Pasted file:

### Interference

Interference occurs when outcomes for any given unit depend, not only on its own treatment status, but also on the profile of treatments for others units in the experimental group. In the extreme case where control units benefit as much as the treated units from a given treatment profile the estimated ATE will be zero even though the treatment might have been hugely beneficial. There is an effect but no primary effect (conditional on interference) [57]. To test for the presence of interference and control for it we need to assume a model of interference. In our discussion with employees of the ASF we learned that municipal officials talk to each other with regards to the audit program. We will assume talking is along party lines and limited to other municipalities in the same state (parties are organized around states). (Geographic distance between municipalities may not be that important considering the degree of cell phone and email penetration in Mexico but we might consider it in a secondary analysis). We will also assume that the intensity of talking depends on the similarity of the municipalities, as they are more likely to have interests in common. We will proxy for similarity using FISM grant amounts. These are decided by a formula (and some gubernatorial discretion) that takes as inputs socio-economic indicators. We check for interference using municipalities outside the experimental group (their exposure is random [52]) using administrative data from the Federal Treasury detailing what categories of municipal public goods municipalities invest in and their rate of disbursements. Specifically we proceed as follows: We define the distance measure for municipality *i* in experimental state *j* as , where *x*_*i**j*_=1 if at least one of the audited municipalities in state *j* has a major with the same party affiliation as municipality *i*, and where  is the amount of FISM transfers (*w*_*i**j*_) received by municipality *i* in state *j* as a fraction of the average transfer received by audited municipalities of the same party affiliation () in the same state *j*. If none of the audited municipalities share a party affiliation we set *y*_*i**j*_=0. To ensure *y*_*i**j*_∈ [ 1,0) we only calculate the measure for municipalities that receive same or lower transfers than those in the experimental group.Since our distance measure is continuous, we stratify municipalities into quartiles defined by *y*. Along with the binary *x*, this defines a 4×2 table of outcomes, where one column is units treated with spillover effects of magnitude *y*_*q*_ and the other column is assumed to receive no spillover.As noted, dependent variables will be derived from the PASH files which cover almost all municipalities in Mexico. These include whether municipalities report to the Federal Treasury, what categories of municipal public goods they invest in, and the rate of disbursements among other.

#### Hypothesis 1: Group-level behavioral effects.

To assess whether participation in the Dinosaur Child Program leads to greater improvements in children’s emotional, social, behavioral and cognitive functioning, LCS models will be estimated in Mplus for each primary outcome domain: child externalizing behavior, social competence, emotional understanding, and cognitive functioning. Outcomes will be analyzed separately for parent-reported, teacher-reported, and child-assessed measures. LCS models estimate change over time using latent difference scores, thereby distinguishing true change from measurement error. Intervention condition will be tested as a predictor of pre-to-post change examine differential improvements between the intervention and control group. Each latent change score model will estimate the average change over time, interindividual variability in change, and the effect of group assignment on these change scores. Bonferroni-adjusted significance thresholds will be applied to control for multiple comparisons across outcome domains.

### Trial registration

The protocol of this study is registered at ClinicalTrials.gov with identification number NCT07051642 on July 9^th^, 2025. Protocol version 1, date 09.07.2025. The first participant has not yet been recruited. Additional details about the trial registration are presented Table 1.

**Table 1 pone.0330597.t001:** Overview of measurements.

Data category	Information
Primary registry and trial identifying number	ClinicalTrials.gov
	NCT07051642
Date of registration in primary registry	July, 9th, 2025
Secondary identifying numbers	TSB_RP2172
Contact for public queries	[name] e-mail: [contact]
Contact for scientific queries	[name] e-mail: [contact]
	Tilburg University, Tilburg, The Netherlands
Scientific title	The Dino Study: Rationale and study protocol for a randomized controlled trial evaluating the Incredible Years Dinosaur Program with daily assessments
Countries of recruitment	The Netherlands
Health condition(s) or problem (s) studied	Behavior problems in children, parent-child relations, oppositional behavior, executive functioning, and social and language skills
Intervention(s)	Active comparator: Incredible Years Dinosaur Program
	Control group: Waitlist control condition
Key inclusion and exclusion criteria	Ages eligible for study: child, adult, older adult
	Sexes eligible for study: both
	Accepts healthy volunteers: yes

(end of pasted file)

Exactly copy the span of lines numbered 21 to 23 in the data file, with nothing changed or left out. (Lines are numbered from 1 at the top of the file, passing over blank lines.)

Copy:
Key inclusion and exclusion criteria	Ages eligible for study: child, adult, older adult
	Sexes eligible for study: both
	Accepts healthy volunteers: yes